The now infamous TEA Party “insurgency” in the 2010 elections is the textbook example of the casual election of incompetent legislators. Consider Joe Walsh, a serial bankrupt and deadbeat dad, who used his child support money to take his girlfriend on vacation in Mexico, and then swore in court that he could not pay the $100,000 he owed, because he had no money. He is emblematic of the venal characters that can talk their ways into public office.

Representative Paul Ryan, now Speaker of the House, the apostle of “personal responsibility,” “hard work,” and “private enterprise,” has never worked a job in the private sector in his entire adult life. He went from university to work in a Congressman’s office, to jockeying a desk at a “think tank,” to his own Congressional office. And yet, his followers uncritically accept his asseveration that he is the world SME 4 on the benefits of working in the private sector. Benefits of which he himself has no direct experience, and, apparently, no desire to experience.

These are two of many examples of individuals elected to public office without any examination of their CVs.

Joe Walsh’s basically non-existent political skills gave him an early exit from public office. Ryan’s highly honed skills have advanced him to the Speakership. In both cases, the essential fact is that skill as a legislator never entered into the decision to give them the job — or, take it away.

What Can Be Done?

If someone suggested that the CEO of a company should be fired after 5 years, without regard of his effectiveness as leader of the company, most people would think the idea absurd. You fire someone for incompetence, or failure — not because his “term” is up. The essential element is that the CEO is judged on effectiveness in office.

Elections work. The incompetent Walsh was turfed out. Even if it was for the wrong reasons, he still was “term limited” out of office.

What can be done is to judge legislators on their effectiveness in their roles. The topic that is not considered is, “What defines an effective legislator?” That question needs to be addressed.

But, as long as people remain fixated on firing legislators without regard to their effectiveness, and hiring people to the position without regard to their competence, nothing can be done — nothing at all.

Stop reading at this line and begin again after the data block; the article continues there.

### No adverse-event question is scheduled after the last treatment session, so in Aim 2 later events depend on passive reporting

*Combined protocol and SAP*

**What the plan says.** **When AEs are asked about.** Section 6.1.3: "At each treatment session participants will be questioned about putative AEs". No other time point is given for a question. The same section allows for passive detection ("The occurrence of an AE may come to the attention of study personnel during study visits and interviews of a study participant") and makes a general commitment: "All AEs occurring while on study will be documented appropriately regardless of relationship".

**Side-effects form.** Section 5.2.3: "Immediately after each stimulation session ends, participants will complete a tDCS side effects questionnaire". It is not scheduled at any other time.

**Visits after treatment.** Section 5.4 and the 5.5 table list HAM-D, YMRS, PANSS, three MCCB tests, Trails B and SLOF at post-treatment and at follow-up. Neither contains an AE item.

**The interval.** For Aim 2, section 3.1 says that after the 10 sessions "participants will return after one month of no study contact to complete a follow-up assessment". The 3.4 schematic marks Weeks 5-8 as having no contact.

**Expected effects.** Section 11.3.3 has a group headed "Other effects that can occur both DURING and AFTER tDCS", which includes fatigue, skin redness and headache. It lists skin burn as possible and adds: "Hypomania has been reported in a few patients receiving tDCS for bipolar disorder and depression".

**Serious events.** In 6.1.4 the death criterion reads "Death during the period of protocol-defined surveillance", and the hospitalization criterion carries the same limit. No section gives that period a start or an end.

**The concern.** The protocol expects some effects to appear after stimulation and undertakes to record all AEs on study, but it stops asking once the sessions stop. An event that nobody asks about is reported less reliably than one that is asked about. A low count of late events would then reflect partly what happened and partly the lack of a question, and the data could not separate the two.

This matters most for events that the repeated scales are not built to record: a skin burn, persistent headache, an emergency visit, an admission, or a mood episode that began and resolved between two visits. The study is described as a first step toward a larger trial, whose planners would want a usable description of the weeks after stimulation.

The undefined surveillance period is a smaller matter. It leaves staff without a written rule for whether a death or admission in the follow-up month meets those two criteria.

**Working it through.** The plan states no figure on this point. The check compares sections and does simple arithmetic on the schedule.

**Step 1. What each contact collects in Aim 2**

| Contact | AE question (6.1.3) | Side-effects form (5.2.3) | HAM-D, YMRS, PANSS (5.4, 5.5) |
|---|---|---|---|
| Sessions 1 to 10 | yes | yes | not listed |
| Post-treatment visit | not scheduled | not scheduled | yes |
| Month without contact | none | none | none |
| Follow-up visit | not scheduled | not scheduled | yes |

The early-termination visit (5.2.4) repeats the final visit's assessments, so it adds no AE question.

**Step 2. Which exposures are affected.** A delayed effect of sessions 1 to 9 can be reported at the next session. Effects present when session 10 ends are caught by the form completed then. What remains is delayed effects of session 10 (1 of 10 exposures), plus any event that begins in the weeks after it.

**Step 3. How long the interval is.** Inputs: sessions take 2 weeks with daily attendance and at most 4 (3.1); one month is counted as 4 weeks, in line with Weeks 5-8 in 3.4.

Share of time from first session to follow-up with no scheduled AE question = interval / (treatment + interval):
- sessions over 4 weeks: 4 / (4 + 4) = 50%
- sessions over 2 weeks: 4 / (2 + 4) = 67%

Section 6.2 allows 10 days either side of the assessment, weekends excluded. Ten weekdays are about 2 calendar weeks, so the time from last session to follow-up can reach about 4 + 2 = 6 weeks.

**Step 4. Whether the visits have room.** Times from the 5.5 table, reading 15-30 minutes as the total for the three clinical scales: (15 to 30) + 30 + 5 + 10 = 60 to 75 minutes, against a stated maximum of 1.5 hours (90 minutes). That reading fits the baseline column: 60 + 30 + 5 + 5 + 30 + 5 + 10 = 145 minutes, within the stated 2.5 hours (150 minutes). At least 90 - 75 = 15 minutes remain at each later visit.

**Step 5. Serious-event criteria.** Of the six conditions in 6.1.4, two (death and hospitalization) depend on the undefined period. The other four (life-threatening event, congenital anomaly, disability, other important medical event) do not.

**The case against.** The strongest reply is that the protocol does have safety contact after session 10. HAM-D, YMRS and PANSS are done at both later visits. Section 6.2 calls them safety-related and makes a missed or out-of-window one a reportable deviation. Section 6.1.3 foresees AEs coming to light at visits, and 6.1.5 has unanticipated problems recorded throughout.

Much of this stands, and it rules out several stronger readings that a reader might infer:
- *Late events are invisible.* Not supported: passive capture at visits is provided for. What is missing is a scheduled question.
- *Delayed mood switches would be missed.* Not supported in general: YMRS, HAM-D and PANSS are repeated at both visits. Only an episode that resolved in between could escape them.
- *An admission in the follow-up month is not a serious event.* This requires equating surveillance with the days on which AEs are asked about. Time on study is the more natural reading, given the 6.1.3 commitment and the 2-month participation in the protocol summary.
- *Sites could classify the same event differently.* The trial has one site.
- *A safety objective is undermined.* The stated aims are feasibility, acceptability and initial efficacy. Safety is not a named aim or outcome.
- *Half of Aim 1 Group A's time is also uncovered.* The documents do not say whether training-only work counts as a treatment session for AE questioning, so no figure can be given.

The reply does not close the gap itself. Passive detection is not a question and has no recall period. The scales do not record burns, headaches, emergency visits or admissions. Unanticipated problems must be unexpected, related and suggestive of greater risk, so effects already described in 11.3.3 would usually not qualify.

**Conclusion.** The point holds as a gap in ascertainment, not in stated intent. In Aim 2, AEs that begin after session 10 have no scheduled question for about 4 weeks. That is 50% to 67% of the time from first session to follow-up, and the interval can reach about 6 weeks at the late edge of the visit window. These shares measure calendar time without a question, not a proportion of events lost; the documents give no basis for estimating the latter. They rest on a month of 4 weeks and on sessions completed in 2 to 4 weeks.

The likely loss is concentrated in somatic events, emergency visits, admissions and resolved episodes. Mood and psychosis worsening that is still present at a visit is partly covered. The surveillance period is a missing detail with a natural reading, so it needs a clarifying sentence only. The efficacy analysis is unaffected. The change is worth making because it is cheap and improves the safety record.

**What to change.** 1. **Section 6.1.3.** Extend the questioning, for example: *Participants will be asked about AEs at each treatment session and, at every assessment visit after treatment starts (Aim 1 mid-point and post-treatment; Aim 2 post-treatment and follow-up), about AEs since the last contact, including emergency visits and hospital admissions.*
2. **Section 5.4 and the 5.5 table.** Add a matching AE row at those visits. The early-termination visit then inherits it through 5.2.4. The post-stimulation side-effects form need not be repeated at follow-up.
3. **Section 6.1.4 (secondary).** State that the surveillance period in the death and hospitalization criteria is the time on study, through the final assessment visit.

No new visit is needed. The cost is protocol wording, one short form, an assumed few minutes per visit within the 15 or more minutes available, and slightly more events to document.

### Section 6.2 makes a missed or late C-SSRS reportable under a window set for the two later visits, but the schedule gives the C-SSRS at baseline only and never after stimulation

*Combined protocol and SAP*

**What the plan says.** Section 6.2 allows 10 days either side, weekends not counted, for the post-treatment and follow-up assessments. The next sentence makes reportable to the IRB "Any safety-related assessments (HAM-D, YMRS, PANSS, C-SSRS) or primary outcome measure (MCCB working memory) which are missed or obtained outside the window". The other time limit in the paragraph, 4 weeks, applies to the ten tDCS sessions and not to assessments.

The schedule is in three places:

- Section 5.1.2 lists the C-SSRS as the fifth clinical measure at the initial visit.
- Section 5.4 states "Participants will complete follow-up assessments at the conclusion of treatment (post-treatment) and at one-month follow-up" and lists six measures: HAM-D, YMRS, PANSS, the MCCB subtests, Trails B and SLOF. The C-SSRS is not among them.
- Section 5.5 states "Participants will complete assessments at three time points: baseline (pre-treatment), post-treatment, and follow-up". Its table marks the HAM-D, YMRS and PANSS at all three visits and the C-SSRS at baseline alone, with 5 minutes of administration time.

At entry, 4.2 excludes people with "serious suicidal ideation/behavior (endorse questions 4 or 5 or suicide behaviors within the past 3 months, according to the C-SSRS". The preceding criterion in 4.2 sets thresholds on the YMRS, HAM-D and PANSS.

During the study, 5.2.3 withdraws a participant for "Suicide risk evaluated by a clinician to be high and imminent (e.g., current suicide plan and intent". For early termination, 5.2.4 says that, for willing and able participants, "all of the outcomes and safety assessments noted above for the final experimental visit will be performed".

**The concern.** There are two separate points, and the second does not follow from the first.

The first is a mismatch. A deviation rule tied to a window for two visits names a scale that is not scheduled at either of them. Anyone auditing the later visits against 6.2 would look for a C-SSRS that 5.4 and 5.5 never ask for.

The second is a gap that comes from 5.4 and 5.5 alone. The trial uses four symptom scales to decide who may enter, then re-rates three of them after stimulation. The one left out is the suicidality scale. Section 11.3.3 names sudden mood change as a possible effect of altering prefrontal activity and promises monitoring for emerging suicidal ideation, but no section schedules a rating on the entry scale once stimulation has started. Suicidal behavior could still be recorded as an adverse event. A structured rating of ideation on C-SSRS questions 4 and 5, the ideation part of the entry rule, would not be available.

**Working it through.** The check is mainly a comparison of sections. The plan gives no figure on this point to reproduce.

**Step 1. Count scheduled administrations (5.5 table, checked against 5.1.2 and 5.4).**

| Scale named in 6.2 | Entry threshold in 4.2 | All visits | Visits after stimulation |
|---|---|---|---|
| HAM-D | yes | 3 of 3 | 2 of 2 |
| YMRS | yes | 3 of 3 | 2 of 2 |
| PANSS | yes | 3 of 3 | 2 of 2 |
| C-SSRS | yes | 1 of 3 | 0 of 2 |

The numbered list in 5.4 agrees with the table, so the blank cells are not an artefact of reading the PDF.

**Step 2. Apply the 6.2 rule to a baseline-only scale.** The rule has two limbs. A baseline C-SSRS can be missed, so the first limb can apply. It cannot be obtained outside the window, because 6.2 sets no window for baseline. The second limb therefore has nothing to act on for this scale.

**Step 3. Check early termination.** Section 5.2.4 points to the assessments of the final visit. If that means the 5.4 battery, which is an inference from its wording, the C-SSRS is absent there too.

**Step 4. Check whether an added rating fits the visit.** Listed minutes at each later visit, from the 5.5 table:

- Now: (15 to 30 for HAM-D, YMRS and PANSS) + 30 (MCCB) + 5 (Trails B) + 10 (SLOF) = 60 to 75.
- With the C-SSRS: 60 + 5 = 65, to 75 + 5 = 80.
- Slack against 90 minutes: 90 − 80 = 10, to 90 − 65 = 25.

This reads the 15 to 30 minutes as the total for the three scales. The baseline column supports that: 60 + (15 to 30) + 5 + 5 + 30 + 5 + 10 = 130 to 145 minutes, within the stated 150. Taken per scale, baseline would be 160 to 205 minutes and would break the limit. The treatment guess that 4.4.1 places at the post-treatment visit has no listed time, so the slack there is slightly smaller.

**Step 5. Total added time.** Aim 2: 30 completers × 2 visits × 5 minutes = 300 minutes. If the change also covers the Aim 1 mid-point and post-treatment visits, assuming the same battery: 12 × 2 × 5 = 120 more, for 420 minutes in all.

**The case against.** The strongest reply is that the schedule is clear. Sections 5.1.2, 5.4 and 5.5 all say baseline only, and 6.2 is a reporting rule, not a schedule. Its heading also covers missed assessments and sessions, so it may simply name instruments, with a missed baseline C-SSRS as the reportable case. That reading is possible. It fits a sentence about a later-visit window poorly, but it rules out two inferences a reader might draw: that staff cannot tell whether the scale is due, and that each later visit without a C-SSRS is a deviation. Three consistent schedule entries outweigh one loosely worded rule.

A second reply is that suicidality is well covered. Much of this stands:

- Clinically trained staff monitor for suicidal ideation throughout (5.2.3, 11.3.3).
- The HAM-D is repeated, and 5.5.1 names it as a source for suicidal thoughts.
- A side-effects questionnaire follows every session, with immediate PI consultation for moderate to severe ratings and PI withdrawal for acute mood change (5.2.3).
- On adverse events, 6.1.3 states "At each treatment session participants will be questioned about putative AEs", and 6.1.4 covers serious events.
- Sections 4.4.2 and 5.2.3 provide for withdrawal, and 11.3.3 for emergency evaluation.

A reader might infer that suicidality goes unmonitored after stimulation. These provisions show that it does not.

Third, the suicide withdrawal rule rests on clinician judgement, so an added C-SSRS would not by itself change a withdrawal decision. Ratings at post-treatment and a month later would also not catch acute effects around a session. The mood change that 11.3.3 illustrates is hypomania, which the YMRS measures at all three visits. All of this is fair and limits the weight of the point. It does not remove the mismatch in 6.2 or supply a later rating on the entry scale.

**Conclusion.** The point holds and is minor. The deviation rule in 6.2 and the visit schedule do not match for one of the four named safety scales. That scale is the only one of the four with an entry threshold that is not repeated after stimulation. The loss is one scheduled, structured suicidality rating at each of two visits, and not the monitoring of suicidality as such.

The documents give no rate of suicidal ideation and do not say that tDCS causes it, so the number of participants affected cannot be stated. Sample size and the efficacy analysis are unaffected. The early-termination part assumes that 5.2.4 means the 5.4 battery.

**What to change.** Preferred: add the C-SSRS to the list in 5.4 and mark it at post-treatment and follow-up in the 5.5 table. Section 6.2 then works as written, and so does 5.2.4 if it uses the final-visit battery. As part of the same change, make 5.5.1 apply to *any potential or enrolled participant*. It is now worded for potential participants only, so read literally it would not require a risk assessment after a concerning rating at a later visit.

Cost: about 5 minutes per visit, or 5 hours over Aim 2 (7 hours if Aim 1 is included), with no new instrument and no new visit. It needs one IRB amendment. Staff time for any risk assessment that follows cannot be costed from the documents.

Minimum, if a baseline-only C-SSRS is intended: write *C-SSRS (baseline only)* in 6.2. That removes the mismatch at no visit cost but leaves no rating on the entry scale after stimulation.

Reference

By the Numbers: Longest-serving members of Congress

Congressional Careers: Service Tenure and Patterns of Member Service, 1789-2015 (PDF)

Articles of Confederation

Morgan, Edmund S. Inventing the People: The Rise of Popular Sovereignty in England and America. New York: W. W. Norton & Company. 1989.

Jensen, Merrill. The Articles of Confederaton: An Interpretation of the Social-Constitutional History of the American Revolution, 1774-1781. np:University of Wisconsin Press. 1940.


  1. James Madison had been elected to state government, and hated it. He thought the state legislatures were venal, bureaucratic, and corrupt. In his time, of course, electoral laws sharply limited the membership of the electorate. 
  2. A read of the Articles of Confederation can be rewarding. The Articles in many ways embody the type of government now praised by libertarians and right-wing Republicans. Merrill Jensen has written an excellent short book arguing the case for the superiority of the Articles over the eventual Constitution. 
  3. Morgan, Edmund S. Inventing the People: The Rise of Popular Sovereignty in England and America. New York: W. W. Norton & Company. 1989. p. 273. 
  4. Subject Matter Expert